a. Words being spoken

 b. Feelings of speaker


38. Are you more likely to:

 a. Try hard to get

 b. Play hard to get


39. Are you more interested in:

 a. Supporting law and order

 b. Championing for change


40. Are you more likely to:

 a. Put up with more than you should

 b. Give up before you should




After completing all 40 questions, total your X marks in each column on the answer form and copy them here.


Totals in each column:


a.__b.__        c.__d.__         e.__f.__        g.__h.__


Column I      Column II       Column III      Column IV


Combine your scores as follows:


            SCORE A            SCORE B

 Add: Column I a.__          Column I b.__

        Column III e.__      Column IV g.__

                   Total: __                 Total: __


            SCORE C             SCORE D

 Add:  Column II c.__           Column I   d.__

            Column III f.__          Column IV h.__

                      Total: __                    Total: __


Now write your combined score totals below:










Rank your scores beginning with your highest numbers:


My highest score is: ________(Example: PRINCE 18)


My second highest is: ________(Example: KING 16)


My third highest is: ________(Example: QUEEN 4)


My lowest score is: ________(Example: PRINCESS 2)


Place an X mark by your answer.


     A|B            A|B             A|B            A|B

1.  __|__     2. __|__      3.__|__     4.__|__

5.  __|__     6.__|__       7.__|__     8.__|__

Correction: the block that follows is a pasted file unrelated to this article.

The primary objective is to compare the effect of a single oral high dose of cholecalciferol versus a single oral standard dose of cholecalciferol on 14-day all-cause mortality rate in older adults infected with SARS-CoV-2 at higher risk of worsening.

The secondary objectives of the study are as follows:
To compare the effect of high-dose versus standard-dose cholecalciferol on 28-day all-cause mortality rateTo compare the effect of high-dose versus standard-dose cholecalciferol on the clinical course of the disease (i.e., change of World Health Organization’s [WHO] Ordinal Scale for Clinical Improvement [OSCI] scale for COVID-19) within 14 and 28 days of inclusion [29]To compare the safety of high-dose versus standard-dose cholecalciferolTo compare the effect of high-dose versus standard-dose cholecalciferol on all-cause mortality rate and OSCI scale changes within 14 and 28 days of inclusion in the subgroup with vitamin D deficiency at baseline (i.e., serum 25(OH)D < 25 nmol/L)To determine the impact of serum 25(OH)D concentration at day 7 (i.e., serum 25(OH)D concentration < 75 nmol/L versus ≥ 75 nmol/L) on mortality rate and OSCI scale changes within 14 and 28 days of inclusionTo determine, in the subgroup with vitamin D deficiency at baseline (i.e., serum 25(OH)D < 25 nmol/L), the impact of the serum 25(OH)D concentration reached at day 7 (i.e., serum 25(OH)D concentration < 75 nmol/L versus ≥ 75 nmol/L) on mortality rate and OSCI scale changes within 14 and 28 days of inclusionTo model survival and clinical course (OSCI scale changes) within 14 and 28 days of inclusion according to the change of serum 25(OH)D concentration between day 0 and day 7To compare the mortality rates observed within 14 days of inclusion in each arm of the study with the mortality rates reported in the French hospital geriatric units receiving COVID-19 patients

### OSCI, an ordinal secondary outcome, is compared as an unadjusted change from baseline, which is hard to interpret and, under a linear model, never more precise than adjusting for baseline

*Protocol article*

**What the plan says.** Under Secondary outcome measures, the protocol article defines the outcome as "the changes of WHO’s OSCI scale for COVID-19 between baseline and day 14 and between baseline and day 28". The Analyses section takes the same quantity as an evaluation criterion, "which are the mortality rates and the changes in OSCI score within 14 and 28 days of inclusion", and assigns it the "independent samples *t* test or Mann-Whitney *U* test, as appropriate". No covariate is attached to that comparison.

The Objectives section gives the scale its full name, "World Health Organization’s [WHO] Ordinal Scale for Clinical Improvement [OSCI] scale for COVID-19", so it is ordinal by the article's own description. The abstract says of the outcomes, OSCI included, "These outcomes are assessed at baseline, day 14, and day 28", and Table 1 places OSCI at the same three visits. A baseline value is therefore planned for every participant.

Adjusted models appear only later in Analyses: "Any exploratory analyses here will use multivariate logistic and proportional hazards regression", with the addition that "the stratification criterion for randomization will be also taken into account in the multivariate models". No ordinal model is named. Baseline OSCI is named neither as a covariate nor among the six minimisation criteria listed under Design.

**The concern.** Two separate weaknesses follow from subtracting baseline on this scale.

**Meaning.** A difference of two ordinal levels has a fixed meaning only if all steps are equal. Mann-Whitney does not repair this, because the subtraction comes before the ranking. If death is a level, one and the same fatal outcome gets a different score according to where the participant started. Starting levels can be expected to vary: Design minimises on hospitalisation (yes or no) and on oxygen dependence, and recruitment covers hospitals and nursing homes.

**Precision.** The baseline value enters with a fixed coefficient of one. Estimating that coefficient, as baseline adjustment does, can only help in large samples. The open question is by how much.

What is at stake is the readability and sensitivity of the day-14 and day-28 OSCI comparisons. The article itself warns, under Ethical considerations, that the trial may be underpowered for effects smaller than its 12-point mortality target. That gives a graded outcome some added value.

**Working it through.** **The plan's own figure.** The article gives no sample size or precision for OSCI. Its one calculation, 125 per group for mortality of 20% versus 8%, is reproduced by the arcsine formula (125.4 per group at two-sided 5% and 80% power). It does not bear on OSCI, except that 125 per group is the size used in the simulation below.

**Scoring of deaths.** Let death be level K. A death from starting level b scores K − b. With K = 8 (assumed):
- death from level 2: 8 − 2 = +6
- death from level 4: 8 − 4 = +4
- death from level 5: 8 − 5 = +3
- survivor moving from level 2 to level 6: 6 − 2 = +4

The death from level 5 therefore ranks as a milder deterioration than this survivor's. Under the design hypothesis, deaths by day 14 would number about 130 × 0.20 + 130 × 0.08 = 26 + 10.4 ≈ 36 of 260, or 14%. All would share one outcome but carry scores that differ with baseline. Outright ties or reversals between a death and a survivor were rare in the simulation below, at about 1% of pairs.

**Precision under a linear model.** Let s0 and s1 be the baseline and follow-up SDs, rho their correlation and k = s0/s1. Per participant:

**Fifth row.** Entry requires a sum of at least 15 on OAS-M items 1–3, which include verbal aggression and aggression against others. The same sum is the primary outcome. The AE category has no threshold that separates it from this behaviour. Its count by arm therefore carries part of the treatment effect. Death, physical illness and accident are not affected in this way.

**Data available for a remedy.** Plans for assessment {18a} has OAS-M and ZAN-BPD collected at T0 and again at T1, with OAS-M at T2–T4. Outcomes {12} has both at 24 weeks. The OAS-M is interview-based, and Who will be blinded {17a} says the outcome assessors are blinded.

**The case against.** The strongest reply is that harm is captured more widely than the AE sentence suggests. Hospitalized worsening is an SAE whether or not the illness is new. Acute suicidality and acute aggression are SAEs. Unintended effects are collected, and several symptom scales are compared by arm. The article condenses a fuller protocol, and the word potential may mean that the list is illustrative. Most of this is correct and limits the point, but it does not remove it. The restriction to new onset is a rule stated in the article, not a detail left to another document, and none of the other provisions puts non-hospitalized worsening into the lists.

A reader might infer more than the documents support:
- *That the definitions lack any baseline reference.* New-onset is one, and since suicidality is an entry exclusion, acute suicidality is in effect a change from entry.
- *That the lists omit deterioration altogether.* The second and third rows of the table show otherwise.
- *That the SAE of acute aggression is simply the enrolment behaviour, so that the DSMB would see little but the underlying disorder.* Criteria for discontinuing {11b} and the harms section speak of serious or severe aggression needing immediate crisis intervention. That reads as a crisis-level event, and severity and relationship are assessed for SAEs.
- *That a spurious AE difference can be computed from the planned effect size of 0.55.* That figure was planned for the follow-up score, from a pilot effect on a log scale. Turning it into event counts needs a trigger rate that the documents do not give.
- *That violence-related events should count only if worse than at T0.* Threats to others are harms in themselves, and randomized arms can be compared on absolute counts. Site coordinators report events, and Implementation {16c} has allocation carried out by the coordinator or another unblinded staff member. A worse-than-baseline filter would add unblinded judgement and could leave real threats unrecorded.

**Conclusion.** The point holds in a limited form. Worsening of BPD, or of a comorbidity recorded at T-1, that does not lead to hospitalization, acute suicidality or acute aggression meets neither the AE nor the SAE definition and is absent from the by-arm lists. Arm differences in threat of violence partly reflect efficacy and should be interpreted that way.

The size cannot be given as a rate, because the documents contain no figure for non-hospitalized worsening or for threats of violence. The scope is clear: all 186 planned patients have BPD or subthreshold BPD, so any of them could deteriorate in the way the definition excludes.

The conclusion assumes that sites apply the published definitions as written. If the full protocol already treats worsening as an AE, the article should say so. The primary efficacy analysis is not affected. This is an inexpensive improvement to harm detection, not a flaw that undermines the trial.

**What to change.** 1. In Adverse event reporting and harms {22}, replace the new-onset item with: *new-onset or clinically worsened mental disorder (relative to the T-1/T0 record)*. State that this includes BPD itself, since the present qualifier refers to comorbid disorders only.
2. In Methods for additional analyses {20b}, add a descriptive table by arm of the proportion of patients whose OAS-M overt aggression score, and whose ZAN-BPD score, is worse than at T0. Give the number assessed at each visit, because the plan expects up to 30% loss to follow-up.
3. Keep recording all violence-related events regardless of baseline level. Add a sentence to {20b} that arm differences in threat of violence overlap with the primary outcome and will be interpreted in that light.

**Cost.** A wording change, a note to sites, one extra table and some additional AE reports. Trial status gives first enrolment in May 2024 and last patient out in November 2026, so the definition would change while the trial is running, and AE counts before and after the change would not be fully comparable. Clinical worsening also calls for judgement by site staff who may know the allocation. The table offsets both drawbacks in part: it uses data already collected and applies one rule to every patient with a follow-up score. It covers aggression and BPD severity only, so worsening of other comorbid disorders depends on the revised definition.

9.  __|__   10.__|__     11.__|__    12.__|__

13.__|__   14.__|__    15.__|__     16.__|__

17.__|__   18.__|__    19.__|__     20.__|__


a__b__       c__d__      e__f__         g__h__

Column I   Column II   Column III   Column IV




1. Are you more likely to act like you:

 A. Know everything

 B. Don't know anything


2. Are you more likely to:

 A. Clean up after yourself

 B. Leave things for others to clean up


3. Are you more likely to feel:

 A. Inferior

 B. Superior


4. Would you be more likely to think:

 A. "Everybody's doing it"

 B. "Look what they did"


5. Do you tend to be:

 A. Too strict

 B. Too perfect


6. Are people more likely to think you are:

 A. Too good to get dirty

 B. Too lazy to clean up


7. Are you more likely to feel like saying to


 A. "You can do better than that"

 B. "Obey me or else"


8. While growing up, were you most likely seen as:

 A. A bad boy or girl

 B. A good boy or girl


9. Are you more likely to feel:

 A. Proud

 B. Humble


10. Are you more likely to feel like saying:

 A. "Let's all be nice"

 B. "Betcha can't make me"


11. Are you more likely to think of yourself as:

 A. Unworthy

 B. Better than others


12. Growing up, were you more apt to:

 A. Misbehave

 B. Behave yourself

13. Would you be more truthful if you said:

 A. "Because I said so"

 B. "Because you ought to"


14. Did your parents more likely see you as:

 A. A little angel

 B. A little devil


15. Are you more likely to:

 A. Try too hard to be perfect

 B. Be too authoritative


16. If a sign says "Wet Paint," are you more likely to:

 A. Touch and see

 B. Believe it


17. Are you more likely to be seen as:

 A. Self-righteous

 B. Self-sacrificial


18. Are you more likely to:

 A. Go by the rules

 B. Look for loopholes


19. Which sounds most like you:

 A. "I'm just following orders"

 B. "I know what's right"


20. Are you more likely to:

 A. Disagree with authorities

 B. Agree with authorities




After completing all 20 questions, total your X marks in each column on the answer form and copy them here.


Totals in each column:


a.__b.__        c.__d.__        e.__f.__         g.__h.__


Column I    Column II       Column III       Column IV


Combine your scores as follows:


            SCORE A            SCORE B

 Add: Column I a.__       Column I b.__

       Column III f.__      Column III e.__

                 Total:___               Total: ___


            SCORE C            SCORE D

 Add: Column II c.__          Column II d.__

         Column IV h.__        Column IV g.__

                   Total: ___                Total: ___